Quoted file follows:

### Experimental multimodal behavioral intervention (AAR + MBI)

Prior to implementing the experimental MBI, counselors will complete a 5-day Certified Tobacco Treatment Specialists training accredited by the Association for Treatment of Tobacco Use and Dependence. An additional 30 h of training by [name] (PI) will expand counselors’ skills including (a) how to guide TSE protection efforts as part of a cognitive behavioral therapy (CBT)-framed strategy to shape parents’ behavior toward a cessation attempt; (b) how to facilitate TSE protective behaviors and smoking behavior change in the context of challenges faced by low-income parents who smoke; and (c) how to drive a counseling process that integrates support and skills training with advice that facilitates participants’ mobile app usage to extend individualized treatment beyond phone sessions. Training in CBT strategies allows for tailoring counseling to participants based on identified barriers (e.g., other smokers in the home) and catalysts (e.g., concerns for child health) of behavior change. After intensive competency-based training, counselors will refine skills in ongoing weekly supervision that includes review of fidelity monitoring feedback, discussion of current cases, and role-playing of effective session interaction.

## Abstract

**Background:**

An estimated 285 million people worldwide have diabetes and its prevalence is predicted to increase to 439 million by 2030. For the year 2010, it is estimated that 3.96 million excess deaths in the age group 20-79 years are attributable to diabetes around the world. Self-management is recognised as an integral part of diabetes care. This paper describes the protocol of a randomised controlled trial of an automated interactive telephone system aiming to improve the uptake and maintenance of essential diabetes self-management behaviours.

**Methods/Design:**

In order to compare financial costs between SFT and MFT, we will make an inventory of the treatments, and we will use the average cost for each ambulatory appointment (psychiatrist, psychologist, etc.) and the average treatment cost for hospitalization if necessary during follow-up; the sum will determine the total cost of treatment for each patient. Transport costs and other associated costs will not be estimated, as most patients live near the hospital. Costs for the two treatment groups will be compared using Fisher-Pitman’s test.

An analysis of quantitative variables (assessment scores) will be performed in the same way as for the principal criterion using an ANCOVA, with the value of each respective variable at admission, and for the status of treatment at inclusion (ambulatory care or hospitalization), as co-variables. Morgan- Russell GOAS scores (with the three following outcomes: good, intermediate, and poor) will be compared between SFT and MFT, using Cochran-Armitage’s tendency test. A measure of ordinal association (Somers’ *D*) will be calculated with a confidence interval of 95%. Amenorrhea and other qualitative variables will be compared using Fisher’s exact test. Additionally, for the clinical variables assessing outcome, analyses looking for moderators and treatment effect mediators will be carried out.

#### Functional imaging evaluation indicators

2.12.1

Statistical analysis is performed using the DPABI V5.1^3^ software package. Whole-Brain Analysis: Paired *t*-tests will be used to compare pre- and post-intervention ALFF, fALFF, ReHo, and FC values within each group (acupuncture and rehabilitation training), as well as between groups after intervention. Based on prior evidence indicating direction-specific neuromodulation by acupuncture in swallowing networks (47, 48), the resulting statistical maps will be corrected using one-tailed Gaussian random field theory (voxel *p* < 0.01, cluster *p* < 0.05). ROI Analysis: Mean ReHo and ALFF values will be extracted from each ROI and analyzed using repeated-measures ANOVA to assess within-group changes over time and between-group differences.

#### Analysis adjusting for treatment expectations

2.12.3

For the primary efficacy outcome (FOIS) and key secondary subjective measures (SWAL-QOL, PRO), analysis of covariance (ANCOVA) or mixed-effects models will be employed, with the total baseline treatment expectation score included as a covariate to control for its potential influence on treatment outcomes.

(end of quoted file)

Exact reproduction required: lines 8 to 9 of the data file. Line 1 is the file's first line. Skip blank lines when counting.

An analysis of quantitative variables (assessment scores) will be performed in the same way as for the principal criterion using an ANCOVA, with the value of each respective variable at admission, and for the status of treatment at inclusion (ambulatory care or hospitalization), as co-variables. Morgan- Russell GOAS scores (with the three following outcomes: good, intermediate, and poor) will be compared between SFT and MFT, using Cochran-Armitage’s tendency test. A measure of ordinal association (Somers’ *D*) will be calculated with a confidence interval of 95%. Amenorrhea and other qualitative variables will be compared using Fisher’s exact test. Additionally, for the clinical variables assessing outcome, analyses looking for moderators and treatment effect mediators will be carried out.

#### Functional imaging evaluation indicators